If anyone wishes to be added to the contributor list then let me know so I can send you an invitation to join.

If people have cool, informative links they think should also be here then please let me know as it's always good to have a great link library for information.

Bridget - the blog monkey.


What's Up Wednesday, Edition 4

Welcome to the 4th edition of What's Up Wednesday!

Today's banner item could be a complete entry in itself. Madame Lyonet de Covenham of Thamesreach has been working on the construction of Golden Vanity, a harp that might have come from the same shop as the Wartburg Harp, a late 14th or early 15th Century harp kept at the Wartburg, a castle at Eisenach in Germany:

Lyonet writes:

On the left is the original Wartburg Harp. It is assessed to have been made in the Tyrol out of three pieces of local maple. It has iron tuning pegs, which carried 26 gut strings with each note labelled on the neck. The sound box is oval in cross-section and was carved out of a block rather than built up out of planks as modern harps are. On the right is Golden Vanity, based on the Wartburg but with five strings dropped out of the middle of the harp turning the curve at the top from a section of an ellipse into a section of a circle.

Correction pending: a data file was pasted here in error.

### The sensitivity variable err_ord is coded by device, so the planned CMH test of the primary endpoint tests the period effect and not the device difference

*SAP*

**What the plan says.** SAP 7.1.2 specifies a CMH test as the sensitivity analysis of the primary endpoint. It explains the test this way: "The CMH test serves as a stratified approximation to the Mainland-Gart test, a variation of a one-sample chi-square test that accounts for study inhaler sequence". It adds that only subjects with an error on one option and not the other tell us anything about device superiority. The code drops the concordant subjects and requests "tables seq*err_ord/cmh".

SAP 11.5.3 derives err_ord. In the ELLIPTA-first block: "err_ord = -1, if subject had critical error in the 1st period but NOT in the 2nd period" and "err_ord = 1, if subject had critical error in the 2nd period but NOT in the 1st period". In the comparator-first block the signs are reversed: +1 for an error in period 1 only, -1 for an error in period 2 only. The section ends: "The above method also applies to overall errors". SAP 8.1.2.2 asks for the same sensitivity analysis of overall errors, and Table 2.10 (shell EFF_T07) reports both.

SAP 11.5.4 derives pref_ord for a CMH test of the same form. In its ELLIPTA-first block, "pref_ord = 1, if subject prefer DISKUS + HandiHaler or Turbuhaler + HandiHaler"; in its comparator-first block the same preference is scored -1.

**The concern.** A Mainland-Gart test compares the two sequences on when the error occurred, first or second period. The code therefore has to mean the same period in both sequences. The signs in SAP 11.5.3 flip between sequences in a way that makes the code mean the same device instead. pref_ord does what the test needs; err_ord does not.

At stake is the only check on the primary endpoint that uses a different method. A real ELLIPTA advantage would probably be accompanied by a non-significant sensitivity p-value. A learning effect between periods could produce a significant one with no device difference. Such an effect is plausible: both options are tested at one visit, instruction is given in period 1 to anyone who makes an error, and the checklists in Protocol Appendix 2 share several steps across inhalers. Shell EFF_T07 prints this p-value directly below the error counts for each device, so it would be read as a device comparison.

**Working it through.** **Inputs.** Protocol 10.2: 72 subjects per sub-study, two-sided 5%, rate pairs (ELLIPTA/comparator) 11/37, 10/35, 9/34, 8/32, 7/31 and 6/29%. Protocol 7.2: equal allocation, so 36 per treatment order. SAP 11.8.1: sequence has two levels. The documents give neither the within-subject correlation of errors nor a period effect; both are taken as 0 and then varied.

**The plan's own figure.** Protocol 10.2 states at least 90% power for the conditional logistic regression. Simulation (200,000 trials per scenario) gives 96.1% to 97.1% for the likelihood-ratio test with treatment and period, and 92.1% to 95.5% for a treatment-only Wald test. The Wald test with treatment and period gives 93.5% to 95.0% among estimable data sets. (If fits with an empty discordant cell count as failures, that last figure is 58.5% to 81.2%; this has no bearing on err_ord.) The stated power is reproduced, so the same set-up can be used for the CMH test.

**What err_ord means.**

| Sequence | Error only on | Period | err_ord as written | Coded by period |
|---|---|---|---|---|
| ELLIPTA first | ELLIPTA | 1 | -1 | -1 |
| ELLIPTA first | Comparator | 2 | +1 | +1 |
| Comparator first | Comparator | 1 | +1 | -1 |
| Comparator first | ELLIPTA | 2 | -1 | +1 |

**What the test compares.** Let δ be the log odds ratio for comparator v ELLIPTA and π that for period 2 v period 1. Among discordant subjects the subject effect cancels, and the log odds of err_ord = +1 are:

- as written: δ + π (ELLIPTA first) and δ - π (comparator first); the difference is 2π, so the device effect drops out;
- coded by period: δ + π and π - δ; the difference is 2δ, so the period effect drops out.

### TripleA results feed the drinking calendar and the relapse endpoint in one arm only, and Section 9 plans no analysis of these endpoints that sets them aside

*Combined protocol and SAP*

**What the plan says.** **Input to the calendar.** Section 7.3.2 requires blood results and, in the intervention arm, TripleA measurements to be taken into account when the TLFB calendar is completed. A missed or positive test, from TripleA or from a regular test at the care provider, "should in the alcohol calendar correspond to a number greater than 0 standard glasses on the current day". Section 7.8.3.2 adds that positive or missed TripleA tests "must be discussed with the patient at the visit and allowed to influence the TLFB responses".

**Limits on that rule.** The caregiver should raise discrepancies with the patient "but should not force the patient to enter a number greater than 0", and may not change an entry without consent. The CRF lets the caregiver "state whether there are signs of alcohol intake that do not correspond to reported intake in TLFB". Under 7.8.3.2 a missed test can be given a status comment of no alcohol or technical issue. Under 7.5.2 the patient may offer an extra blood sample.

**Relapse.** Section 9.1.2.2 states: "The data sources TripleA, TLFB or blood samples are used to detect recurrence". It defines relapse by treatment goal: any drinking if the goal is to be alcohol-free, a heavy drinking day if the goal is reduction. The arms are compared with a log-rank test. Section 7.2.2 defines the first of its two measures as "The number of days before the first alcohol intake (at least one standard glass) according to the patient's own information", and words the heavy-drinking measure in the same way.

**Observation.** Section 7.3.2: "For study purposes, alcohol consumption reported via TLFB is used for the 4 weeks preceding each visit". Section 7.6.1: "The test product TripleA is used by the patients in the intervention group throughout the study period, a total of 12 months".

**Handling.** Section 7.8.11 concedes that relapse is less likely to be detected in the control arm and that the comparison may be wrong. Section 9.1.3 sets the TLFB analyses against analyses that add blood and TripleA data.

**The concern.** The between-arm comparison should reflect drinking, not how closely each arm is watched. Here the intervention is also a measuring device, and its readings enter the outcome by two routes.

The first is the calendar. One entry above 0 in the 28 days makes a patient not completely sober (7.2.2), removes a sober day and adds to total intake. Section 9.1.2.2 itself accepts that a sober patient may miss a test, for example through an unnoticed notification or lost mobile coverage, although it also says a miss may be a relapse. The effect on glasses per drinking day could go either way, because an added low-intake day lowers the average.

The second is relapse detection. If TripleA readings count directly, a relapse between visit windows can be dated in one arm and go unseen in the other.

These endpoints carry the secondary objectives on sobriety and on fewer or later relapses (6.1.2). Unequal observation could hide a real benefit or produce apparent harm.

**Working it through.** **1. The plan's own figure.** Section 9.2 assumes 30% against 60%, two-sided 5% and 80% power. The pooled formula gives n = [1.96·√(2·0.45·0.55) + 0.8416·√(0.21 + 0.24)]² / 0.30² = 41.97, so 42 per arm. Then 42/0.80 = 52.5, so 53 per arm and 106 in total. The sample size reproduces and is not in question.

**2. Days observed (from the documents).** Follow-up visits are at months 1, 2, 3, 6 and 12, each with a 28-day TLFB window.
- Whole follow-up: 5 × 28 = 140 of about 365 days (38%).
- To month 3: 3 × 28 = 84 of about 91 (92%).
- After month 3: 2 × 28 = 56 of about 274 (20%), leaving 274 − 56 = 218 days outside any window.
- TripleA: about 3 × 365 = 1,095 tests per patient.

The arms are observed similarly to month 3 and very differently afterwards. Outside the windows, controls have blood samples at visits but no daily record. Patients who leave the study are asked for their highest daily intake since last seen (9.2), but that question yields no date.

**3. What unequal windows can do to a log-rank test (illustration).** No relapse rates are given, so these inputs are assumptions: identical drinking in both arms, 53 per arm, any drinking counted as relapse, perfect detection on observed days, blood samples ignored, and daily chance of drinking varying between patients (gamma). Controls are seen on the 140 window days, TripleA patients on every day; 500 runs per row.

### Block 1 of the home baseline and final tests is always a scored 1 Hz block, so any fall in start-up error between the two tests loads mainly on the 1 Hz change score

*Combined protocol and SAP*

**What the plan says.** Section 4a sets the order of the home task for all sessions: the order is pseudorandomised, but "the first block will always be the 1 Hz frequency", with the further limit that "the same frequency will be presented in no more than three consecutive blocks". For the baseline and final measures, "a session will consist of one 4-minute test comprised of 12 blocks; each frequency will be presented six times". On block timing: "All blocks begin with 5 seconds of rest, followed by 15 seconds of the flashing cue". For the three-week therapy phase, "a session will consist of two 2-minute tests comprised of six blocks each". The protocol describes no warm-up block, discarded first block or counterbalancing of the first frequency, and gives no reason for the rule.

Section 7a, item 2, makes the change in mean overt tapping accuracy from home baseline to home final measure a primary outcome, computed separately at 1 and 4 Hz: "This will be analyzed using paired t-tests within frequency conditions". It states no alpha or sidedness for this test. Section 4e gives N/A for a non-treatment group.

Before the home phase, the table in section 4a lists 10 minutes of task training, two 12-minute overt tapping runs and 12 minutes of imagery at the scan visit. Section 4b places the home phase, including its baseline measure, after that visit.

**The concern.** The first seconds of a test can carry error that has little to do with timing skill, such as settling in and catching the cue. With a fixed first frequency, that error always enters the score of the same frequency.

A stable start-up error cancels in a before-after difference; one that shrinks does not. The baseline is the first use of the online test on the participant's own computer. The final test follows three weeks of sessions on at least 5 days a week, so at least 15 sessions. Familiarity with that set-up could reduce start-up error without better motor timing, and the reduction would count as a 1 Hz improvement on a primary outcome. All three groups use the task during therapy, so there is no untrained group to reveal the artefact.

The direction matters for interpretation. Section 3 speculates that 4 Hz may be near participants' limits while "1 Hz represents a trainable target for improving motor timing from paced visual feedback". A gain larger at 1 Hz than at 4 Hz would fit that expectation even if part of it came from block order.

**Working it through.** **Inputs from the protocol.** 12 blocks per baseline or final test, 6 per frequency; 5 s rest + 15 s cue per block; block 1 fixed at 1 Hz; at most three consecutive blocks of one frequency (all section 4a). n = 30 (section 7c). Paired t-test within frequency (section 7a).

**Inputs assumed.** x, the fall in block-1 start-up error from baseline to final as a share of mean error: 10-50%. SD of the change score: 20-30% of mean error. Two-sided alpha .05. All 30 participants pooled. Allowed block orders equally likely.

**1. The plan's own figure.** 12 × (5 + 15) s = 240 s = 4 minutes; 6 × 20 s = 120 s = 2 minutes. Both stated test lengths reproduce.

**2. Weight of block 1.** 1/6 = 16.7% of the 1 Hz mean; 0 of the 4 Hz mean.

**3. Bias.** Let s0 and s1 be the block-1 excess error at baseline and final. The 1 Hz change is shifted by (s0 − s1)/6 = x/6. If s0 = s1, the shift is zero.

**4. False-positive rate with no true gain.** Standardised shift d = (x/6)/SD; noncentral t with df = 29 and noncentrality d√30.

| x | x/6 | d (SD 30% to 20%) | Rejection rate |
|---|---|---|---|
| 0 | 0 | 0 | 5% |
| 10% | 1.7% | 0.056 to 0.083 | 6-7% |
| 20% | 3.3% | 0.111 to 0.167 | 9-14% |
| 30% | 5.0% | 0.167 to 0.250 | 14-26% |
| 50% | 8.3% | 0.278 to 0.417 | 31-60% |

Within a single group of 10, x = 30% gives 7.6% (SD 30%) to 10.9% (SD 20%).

Golden Vanity plays beautifully. It will be a few weeks before her sound fully develops, and she currently needs to be tuned twice daily as her strings stretch; but for her size she is loud and clear, and with the bray pins set she sounds unearthly.

(She sent me another two pages worth of notes about the materials and construction, anyone who is interested in reading them need merely ask!)

Jahanara-banu of Flintheath has been weaving damasks. She says:

I am using a Myrhead Drawloom attachment on my Glimakra Standard Loom. The drawloom attachment allows me to accomplish drawloom weaving without a helper sitting on top of the loom! There has been some debate on whether drawlooms were first developed in Iran, namely the Sasanid Dynasty (3rd-6th C AD) or Han China. The drawloom allows weavers to mechanically create a variety of patterns in the weaving. A drawloom is a double harness loom, meaning it has 2 independent sets of shafts, one which controls the weave structure and one that controls the pattern. The drawloom allows the weaver to easily weave a wide variety of cloths, using Taquete and Samitum, which can be woven on a single harness loom, to Damask. My samples are Damask cloth, using 4 end broken twill/false damask and 10/2 cotton. The cloth is set at 24 epi and the designs vary from my own patterns, the "drops", to a pattern from Lillemor Johansson's Damask and Ophamta, and a leaf damask published in Complex Weavers Medieval Textile Study Group Samples 2003.